Saturday, July 21, 2012

No one can serve two masters: academy or church

“No one can serve two masters.” Matthew 6:24

Theological colleges are pulled two ways. The university demands intellectual rigour, PhDs, conference attendance and publications. Increasingly this includes multiple layers of academic compliance.

The church expects effective mission leaders, down to earth application, ideas with legs, lecturers who can walk the talk. Often this includes multiple process around selection, formation and mentoring of students.

The contrast became clear for me in a conversation this week. One of our local ministers, a highly effective ministry leader is also a seasoned and much loved part-time College lecturer in the area of worship.

He noted that there were over 40 new books in his subject area. Which as a minister he simply had no time to read. He wasn’t sure he would be able to continue.

Who would you rather have teach? A person who leads worship every week, an effective practitioner in a complex, growing, multiple congregational church? Or a person with time to read 40 books, a university researcher?

The ideal is both. The reality is we have to choose. Do we face the university? Or the church?

(Note – Practical theology offers a way to do both. John Swinton defines practical theology is critical reflection on the actions of the church in the light of the gospel. Church and university, actions and critical reflection. However, not every lecturer is trained in this way).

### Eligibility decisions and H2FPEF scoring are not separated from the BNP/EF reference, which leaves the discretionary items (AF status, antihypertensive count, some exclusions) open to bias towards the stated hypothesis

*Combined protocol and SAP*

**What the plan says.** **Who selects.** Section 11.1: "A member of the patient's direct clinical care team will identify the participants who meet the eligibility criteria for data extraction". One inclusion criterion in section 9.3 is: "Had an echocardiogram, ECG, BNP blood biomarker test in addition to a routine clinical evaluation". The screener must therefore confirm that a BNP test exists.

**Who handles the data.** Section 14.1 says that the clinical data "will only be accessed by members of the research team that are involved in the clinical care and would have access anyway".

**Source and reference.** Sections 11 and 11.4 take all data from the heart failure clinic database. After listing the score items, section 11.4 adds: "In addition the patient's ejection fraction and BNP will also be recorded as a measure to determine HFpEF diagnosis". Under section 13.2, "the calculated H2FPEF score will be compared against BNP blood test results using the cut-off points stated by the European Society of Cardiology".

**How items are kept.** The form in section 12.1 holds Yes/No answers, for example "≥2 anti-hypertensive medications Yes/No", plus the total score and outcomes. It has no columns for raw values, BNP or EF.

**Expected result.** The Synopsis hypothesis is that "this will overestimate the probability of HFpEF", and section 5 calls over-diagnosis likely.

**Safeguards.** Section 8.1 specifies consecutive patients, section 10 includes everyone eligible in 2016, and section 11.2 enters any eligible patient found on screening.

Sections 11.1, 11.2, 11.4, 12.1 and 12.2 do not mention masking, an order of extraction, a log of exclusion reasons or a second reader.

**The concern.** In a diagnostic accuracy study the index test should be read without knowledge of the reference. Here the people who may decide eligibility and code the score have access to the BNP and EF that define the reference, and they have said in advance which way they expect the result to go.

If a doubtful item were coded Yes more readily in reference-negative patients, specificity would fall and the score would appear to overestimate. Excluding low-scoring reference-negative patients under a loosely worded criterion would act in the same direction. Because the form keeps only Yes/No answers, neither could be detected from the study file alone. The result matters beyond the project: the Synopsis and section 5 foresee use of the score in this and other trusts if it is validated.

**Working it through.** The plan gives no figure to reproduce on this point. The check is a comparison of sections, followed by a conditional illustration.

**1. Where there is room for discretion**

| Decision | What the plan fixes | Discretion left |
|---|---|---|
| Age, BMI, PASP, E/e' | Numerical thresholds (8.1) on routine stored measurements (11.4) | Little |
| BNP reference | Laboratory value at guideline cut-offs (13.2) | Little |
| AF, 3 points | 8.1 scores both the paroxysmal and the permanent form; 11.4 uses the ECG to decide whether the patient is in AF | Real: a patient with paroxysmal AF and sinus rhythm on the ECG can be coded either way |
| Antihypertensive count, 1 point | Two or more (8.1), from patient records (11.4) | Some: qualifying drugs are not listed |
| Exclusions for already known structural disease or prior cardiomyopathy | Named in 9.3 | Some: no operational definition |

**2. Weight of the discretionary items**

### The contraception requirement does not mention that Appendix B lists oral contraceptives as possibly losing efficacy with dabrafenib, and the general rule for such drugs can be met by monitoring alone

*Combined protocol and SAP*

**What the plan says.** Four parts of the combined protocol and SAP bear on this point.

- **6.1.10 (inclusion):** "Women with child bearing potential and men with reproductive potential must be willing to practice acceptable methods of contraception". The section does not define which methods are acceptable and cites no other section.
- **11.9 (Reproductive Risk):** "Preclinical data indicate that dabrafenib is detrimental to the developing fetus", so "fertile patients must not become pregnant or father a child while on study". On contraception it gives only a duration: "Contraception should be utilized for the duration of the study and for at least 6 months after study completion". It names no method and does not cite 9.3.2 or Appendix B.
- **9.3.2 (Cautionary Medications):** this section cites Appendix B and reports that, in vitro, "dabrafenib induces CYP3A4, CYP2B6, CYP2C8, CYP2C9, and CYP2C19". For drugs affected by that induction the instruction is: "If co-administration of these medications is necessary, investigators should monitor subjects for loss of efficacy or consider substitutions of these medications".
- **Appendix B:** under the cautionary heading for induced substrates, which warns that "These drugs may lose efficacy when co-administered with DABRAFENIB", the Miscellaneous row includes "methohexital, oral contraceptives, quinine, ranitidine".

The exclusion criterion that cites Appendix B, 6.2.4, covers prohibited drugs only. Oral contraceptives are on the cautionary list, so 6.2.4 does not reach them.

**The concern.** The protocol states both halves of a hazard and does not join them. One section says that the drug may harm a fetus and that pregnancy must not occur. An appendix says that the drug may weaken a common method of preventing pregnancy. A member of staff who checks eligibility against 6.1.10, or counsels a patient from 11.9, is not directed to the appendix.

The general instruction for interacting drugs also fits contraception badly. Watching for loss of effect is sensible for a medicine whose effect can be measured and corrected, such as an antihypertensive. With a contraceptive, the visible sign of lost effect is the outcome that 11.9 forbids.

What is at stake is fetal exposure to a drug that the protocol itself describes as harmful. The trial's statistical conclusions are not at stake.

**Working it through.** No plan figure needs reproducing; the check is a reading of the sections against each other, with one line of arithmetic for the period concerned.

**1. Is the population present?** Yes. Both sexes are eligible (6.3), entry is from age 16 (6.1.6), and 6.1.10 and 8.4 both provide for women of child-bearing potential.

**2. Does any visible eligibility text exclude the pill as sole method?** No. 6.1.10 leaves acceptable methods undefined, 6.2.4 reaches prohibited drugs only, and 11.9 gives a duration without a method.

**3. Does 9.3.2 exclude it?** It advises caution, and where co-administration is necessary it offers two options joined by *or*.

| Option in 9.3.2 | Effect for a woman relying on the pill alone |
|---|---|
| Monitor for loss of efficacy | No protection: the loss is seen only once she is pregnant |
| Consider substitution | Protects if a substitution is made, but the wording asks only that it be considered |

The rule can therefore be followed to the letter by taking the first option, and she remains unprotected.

Posted by steve at 11:45 PM


  1. Even if all teachers had been trained or learned for themselves to think of their subjects in such a critical reflection on Christian living practical theologian’s way there is still overload between the demands of ministry and of a world with “too many” books and journal articles.

    I think this means that either seminaries have to downgrade their academic aspirations (but that may mean loss of funding) or they have to use a varied staff.

    I also think the “old” pattern where college staff were expected to be actively involved in some ministry needs to be abandoned (though for the more academic staff this won’t be as senior/sole pastors). BUT I think colleges and staff and churches should do the same sort of serious work trying to ensure useful experience in this ministry activity as we currently do for student placements…

    BTW I think your title is great for catching the eye, but bad for guiding thought. The church needs people who serve in the academy. If not church thinking gets lax, soft and loose, and as we have seen easy prey for smart evangelistic Atheists.

    Comment by Tim Bulkeley — July 23, 2012 @ 4:58 am

  2. Great thought-provoking post here Steve…

    Firstly, in reply to Tim, I agree with your BTW comment, but it is not just limited to falling prey to evangelistic Atheists. Without any sort of critical engagement and actual thinking, Christians will not know the difference between Christianity and Mormonism/JW!